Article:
It’s old and of no use. Nobody wants it around anymore. No, that’s not what they’re saying about me around the office. [At least I hope not].
I’m talking about serial communication. Remember that? RS232? RS485? If you’re more than 30 years old you remember PCs with RS232 serial ports. You had to get the lines connected right. Remember the days of null modem cables? Connect the Tx to the Rx and the Rx to the Tx. Sometimes you had to connect the CTS to the DTR. You were never quite sure. You played with the baud rate, parity and wiring for about 2 days until you found the right combination.
The best tool for that nonsense was a breakout box. That’s a box where you can easily rewire serial interfaces. I remember all my serial breakout boxes fondly. I spent many a night with my breakout boxes.
Recently I did a couple of YouTube video on serial communications. In the first video I talked about mechanics of serial communications; what a UART is, how bytes become bits on the wire, how bits are framed into bytes and how they moved along the wire. In the second video I took it a little further and discussed the differences between RS232 and RS485.
These ideas for these videos came from an automation engineer in Egypt, Mustafa Salah. Mustafa always asks a lot of good questions. As with many people around the world Mustafa still deals with lots of serial communications and the problems implementing and troubleshooting those kinds of communications in automation systems.
Mustafa reviewed the two videos and sent a few good questions; questions that need to be discussed so I am going to take some time here to address his questions.
Question: RS-485 Noise suppression. I understand that the RS-485 is differential but how can this affects the noise suppression?
Answer: The key is that RS-485 is differential. A bit is detected by the voltage difference between the two RS-485 lines. If that potential is 5 volts, as it is in typical RS-485 systems, and there is a 10 volt spike due to some machinery, both lines are affected by the noise. The key idea is that the difference in potential is still 5 volts. Relative to a ground line, they may have been at 5 volts and zero volts prior to the spike. During the spike they are at 15 volts and 10 volts; but still with a 5 volt differential that can be properly recognized by the receiver. That is why RS485 is much more noise immune than the ground referenced RS232.
Question: How do you do RS-485 echo suppression?
Answer: One of the electrical characteristics of RS-485 is that bit signals are reflected when they reach the last node of a multi-node network. The reflected signals screws up the next bit signal transmitted by the transmitter and it becomes impossible to communicate. To eliminate echo suppression it is important to have a 120 ohm terminating resistor at both ends of the RS-485 network between the two signal lines. That 120 ohm resistor dissipates the signal and prevents the echoing. Sometimes software enables that resistor.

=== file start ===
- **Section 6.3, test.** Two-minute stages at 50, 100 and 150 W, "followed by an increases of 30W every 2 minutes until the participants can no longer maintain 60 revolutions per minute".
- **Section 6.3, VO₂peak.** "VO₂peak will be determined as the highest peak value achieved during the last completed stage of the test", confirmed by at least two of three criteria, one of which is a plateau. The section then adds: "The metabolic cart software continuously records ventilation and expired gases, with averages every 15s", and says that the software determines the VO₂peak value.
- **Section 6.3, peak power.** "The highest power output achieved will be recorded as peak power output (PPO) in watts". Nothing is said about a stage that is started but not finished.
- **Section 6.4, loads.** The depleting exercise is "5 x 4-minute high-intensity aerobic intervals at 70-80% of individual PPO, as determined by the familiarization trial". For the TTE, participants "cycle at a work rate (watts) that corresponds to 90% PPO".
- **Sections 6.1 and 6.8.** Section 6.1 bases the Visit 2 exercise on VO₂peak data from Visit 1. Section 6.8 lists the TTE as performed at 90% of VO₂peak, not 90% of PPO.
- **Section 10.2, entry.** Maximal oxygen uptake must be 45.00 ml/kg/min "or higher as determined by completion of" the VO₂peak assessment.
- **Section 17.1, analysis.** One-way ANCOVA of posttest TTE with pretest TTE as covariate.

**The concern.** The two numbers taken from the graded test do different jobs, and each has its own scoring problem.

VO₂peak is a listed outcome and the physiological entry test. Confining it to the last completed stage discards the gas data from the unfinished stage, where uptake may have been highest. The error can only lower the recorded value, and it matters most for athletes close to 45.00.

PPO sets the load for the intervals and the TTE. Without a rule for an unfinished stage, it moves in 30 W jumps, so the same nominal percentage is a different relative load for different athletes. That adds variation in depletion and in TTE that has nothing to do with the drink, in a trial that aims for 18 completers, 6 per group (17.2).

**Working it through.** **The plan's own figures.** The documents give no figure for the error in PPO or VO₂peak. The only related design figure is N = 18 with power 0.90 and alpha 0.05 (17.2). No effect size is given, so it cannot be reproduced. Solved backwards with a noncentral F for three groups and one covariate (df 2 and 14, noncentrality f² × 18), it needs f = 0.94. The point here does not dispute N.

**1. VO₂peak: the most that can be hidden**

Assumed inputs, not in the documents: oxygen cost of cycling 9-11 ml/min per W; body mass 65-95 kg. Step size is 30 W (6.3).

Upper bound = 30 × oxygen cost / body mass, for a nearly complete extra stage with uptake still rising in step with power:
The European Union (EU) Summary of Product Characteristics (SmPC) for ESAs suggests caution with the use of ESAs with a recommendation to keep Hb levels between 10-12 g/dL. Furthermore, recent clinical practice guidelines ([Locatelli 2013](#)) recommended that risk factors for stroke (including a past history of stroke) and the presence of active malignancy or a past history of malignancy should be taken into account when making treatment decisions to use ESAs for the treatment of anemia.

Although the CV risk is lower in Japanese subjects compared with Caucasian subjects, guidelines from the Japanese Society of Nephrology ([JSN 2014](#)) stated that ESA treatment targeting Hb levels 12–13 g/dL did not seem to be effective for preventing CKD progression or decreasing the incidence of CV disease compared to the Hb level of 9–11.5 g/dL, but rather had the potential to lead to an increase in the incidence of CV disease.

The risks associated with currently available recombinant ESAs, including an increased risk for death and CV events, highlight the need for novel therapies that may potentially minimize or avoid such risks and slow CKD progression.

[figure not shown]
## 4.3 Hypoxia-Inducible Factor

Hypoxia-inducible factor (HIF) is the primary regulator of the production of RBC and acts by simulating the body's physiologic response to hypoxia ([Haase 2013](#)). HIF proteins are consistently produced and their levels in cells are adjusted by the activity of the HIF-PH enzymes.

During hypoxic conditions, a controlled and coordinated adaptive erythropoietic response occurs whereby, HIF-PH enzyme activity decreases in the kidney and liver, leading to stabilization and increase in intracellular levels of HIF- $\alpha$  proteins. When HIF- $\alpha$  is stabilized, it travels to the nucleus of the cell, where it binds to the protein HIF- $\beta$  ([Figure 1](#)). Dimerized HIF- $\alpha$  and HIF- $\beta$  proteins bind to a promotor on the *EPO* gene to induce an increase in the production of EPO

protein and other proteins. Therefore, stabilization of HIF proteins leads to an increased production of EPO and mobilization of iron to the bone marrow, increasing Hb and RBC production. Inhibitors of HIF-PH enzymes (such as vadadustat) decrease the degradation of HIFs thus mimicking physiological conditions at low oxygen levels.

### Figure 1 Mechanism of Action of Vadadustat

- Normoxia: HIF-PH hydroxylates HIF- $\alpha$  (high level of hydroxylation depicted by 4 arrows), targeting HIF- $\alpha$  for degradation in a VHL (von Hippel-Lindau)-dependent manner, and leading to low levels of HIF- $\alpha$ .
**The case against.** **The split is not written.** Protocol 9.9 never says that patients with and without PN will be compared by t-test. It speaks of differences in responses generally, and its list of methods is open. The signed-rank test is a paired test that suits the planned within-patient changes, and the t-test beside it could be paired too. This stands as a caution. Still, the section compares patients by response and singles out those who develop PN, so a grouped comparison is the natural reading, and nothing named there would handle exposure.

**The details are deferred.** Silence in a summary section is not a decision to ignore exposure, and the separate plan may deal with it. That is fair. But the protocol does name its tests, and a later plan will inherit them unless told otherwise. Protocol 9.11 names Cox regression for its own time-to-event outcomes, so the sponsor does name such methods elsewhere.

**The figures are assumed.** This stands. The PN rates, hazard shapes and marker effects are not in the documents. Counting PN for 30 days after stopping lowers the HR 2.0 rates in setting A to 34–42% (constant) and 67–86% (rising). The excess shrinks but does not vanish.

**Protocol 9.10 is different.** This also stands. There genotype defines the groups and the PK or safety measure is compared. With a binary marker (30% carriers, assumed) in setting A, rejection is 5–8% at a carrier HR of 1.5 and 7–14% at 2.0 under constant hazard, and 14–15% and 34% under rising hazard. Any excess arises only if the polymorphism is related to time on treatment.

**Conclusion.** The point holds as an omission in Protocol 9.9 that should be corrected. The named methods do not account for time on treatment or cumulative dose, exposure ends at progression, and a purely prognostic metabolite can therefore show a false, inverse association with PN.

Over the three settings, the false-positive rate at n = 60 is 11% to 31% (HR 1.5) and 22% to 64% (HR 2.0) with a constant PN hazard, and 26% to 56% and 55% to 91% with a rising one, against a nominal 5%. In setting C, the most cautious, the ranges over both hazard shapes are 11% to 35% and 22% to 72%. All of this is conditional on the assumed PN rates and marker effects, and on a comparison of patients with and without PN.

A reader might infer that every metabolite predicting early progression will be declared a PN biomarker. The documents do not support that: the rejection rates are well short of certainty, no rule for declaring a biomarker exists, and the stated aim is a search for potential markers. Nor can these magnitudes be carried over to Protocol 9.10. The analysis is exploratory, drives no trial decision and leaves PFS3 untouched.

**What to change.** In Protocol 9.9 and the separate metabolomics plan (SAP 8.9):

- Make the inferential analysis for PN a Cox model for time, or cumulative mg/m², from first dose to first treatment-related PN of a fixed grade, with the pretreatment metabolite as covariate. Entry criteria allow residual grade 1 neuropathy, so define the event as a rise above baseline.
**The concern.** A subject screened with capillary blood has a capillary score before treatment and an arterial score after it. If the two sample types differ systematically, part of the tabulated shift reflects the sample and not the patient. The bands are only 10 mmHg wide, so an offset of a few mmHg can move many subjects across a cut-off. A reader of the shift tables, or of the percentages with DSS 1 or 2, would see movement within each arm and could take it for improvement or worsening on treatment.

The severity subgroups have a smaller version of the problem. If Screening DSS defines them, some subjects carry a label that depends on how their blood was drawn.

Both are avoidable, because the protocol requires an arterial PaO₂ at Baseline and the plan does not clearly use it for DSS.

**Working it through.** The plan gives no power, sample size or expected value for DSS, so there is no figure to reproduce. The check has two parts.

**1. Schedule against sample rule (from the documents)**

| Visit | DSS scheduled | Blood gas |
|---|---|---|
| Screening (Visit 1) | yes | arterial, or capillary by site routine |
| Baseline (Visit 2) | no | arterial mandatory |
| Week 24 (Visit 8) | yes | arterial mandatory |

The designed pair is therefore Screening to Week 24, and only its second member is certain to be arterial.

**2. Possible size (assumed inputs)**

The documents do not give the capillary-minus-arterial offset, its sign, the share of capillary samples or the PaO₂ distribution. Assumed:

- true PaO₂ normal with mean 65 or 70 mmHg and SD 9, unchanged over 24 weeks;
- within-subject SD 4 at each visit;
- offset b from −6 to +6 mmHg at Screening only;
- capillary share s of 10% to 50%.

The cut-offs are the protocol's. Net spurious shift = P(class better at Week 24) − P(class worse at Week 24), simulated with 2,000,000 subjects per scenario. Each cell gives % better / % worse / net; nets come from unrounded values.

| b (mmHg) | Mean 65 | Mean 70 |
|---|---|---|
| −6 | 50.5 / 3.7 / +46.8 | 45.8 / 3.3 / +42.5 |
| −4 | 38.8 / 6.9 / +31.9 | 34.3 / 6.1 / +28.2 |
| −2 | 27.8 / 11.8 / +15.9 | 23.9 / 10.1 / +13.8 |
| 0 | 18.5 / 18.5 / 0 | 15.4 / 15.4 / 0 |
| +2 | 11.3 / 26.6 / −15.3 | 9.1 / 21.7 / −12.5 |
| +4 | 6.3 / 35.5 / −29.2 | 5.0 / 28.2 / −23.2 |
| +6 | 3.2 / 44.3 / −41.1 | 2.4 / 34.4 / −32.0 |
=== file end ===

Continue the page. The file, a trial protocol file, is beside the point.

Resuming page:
Question: How do I connect multiple RS-485 networks together (I mean in case I have more than 1 network)?
Answer: The short answer is that you probably don’t. An RS-485 network is a half duplex network. That means that there is one and only one transmitting device at a time. There are two ways these networks can operate. In one mode, they have a Master device that transmits and the other devices listen and respond when spoken to by the Master. That’s the way that Modbus works. If you have a network like this you aren’t going to connect it to another network because you’d then have two masters and there isn’t a way for the two masters to take turns talking.
The other way these networks can work is by some sort of time sharing arrangement where there is a token passing arrangement where each the node with the token is the temporary master. This is pretty uncommon because there have to be ways to detect nodes that have gone offline, inserting of new nodes and lots more. DH485, the Rockwell network that SLC processors used for a long time uses this kind of token passing.
Question: What serial topologies are used?
Answer: There are really just two; point-to-point and multi-drop. RS232 uses point-to-point. The Tx of the first device goes to the Rx of the second device. The Tx of the second device goes to the Rx of the first device. In Rs485 it is a little more complicated but not much. The two wires of RS485 sometimes labeled A and B or A and A’ or whatever are just multi-dropped from one node to the next. The terminology is not standard here but the high side line is wired from one node to the next to the next. The same is done for the low side line. The key idea here is that internally, the node that transmits turns off its transmitter when the last bit goes out and immediately turns it receiver on so that get the response message.
I’ve run across other ways of wiring RS485, like wheel and spoke, and they can work but you should avoid them. They’ll work in limited circumstances depending on the number of nodes connected, the kind of wiring you use and lots of other things. You’re asking for trouble if you don’t use multidrop with RS485.